Figure 1. Number of ischaemic stroke cases during the COVID-19 pandemic. Data for COVID-19 positive cases over time in Penang was available for the period beginning in March 2020 and ending in September 2020 (, accessed on 1 May 2021).
Medicina 57 00507 g001
Table 1. Patient characteristics between the pre-COVID-19 period and the COVID-19 period.
Table 1. Patient characteristics between the pre-COVID-19 period and the COVID-19 period.
Characteristic Pre-COVID-19 n (%) (n = 131)COVID-19 n (%) (n = 156)p-Value
  Sex, Male89 (67.9)98 (62.8)0.365
  Age <65, year70 (55.6)90 (59.2)0.539
  Ethnicity 0.414
   Malay69 (52.7)72 (46.2)
   Chinese31 (23.7)51 (32.7)
   Indian26 (19.8)28 (17.9)
   Others5 (3.8)5 (3.2)
Risk factors
  Hypertension94 (71.8)98 (62.8)0.109
  Diabetes59 (45.0)65 (41.7)0.566
  Hyperlipidaemia 21 (16.0)32 (20.5)0.330
  Atrial fibrillation3 (2.3)5 (3.2)0.731
  Smoking28 (48.3)36 (34.6)0.088
Stroke manifestations
  Stroke subtypes 0.681
   LACI 95 (77.2)85 (83.3)
   PACI 20 (16.3)13 (12.7)
   POCI 5 (4.1)2 (2.0)
   TACI 3 (2.4)2 (2.0)
  First stroke event105 (80.2)123 (78.8)0.785
  Stroke severity 0.900
   None to mild stroke83 (67.5)104 (70.7)
   Moderate stroke37 (30.1)39 (26.5)
   Moderate to severe stroke2 (1.6)3 (2.0)
   Severe stroke1 (0.8)1 (0.7)
Stroke outcome
  mRS at discharge, mean (SD), score2.2 (1.5)2.2 (1.6)0.939
  Alive114 (96.6)145 (98.6)0.412
  Length of stay <7 days109 (93.2)136 (95.1)0.504
Stroke treatment
  Onset-to-door time <3 h27 (33.8)30 (34.1)0.963
  * Door-to-scan time, median (IQR), minute24.5 (15.0)12.0 (12.0)0.047
  * Scan-to-reperfusion time, mean (SD), minute73.3 (31.7)55.7 (30.2)0.134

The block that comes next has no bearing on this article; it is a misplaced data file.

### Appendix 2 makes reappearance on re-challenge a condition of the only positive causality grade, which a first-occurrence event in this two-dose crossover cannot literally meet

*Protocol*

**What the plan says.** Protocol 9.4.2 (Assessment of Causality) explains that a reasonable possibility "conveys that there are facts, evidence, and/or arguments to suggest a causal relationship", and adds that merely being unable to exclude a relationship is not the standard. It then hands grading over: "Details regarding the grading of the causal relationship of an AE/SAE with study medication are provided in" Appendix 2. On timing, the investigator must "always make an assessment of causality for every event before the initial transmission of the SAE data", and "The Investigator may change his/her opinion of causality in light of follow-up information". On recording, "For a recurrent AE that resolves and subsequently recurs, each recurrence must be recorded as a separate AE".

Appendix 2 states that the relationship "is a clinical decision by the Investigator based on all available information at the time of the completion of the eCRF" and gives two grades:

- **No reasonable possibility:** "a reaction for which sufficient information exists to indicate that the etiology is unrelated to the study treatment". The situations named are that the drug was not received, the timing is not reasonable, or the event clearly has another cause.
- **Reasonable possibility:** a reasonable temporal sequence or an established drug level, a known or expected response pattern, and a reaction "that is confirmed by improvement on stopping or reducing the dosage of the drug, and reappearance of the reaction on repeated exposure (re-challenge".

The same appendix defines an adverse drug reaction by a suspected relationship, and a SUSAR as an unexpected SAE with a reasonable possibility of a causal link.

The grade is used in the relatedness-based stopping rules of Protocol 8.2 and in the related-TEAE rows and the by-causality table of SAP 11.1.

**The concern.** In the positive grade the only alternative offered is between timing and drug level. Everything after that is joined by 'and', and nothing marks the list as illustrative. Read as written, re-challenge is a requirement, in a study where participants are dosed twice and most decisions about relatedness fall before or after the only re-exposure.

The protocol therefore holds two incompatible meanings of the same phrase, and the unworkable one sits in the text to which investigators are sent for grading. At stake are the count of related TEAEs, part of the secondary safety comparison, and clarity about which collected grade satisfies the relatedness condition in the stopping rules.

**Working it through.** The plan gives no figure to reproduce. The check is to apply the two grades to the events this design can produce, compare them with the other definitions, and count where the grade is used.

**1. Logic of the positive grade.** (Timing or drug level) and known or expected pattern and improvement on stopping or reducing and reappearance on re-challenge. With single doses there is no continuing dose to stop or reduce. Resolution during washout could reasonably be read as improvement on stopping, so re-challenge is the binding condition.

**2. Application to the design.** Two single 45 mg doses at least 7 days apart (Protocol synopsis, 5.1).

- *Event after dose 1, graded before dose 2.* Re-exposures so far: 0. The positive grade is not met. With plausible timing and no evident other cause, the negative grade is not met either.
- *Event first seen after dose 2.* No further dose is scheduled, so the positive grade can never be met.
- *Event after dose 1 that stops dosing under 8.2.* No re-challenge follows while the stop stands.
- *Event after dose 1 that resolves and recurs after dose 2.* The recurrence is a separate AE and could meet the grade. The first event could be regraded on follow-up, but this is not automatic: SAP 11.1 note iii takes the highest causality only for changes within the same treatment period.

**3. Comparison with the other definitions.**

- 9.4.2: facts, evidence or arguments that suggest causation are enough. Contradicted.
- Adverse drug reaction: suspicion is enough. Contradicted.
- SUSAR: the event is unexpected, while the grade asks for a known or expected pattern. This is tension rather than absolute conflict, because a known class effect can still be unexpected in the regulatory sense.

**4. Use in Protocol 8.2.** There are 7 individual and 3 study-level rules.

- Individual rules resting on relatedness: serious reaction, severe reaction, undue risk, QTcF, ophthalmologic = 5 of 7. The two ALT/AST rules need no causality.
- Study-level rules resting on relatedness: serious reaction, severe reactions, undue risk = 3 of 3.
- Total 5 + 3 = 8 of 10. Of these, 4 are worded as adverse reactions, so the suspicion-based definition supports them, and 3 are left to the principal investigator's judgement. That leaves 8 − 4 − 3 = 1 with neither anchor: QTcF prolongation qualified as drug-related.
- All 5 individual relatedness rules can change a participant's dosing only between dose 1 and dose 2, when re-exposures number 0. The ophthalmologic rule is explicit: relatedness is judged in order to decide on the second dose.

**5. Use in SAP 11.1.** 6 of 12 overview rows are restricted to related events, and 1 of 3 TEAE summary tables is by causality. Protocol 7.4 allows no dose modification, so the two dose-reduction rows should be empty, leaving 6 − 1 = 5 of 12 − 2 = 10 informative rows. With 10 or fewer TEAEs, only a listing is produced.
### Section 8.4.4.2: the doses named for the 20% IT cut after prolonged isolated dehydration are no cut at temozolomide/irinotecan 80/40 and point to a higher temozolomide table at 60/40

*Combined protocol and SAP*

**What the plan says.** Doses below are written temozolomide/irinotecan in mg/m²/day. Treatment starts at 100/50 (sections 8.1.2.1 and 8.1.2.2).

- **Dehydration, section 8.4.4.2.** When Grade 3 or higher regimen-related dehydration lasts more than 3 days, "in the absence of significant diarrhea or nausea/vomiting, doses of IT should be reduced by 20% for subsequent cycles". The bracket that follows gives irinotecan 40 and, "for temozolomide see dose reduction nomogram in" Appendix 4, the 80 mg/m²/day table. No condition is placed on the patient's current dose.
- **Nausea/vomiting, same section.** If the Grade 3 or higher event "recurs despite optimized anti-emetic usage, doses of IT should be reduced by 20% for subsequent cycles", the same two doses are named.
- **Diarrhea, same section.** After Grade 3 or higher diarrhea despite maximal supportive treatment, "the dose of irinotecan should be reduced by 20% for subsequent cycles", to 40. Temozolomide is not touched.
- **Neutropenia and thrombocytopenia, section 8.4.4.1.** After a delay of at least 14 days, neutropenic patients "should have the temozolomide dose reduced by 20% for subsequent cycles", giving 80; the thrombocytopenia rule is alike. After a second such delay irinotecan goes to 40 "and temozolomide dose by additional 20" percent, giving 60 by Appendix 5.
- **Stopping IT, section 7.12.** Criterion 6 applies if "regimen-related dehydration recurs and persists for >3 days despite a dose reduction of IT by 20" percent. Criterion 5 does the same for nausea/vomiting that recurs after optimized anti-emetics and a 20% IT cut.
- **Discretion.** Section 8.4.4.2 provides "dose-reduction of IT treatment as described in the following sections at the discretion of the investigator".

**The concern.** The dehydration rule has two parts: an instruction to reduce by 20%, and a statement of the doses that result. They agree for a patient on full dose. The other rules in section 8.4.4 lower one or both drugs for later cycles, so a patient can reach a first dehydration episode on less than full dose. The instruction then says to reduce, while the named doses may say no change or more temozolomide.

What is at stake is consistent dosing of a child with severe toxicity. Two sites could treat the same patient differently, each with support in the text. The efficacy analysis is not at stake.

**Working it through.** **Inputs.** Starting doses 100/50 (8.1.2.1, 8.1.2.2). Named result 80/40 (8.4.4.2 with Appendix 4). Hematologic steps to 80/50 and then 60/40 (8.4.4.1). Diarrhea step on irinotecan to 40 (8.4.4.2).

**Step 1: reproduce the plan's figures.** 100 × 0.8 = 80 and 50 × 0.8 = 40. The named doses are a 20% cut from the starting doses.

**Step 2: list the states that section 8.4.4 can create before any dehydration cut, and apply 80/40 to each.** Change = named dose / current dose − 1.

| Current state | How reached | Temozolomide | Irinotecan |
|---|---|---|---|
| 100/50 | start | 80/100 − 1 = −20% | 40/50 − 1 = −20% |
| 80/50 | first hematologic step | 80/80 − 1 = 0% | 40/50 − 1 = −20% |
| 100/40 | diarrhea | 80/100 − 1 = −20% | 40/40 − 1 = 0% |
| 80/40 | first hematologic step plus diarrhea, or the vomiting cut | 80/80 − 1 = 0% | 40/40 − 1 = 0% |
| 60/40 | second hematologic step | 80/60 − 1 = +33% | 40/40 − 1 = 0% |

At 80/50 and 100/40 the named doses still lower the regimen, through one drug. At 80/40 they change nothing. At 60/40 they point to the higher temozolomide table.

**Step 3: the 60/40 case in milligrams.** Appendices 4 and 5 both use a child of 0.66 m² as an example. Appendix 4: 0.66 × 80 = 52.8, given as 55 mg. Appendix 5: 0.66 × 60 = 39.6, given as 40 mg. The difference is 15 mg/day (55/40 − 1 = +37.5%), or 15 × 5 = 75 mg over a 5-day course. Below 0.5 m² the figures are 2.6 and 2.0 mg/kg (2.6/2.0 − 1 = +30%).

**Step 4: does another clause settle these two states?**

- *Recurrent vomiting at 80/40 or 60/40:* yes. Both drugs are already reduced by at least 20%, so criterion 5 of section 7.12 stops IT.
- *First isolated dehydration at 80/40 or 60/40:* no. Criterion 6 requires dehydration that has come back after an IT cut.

* Door-to-reperfusion time, median (IQR), minute93.5 (29.0)60.0 (42.0)0.015
  * Onset-to-reperfusion time, mean (SD), minute186.7 (45.7)194.1 (52.3)0.697
  Intravenous thrombolysis10 (7.6)27 (17.3)0.015
  Mechanical thrombectomy1 (0.8)10 (6.4)0.013
* Only include ischaemic stroke patients with reperfusion therapies. COVID-19, Coronavirus disease 2019; SD, Standard Deviation; IQR, Interquartile Range; LACI, Lacunar Cerebral Infarct; PACI, Partial Anterior Circulation Infarct; POCI, Posterior Circulation Infarction; TACI, Total Anterior Circulation Infarct; mRS, modified Rankin Scale.
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MDPI and ACS Style

Loh, H.C.; Neoh, K.K.; Tang, A.S.N.; Chin, C.J.; Suppiah, P.D.; Looi, I.; Goh, K.W.; Tan, C.S.; Ming, L.C. Stroke Patients’ Characteristics and Clinical Outcomes: A Pre-Post COVID-19 Comparison Study. Medicina 2021, 57, 507.

AMA Style

Loh HC, Neoh KK, Tang ASN, Chin CJ, Suppiah PD, Looi I, Goh KW, Tan CS, Ming LC. Stroke Patients’ Characteristics and Clinical Outcomes: A Pre-Post COVID-19 Comparison Study. Medicina. 2021; 57(5):507.

Chicago/Turabian Style

Loh, Hong Chuan, Kar Keong Neoh, Angelina Siing Ngi Tang, Chen Joo Chin, Purnima Devi Suppiah, Irene Looi, Khang Wen Goh, Ching Siang Tan, and Long Chiau Ming. 2021. "Stroke Patients’ Characteristics and Clinical Outcomes: A Pre-Post COVID-19 Comparison Study" Medicina 57, no. 5: 507.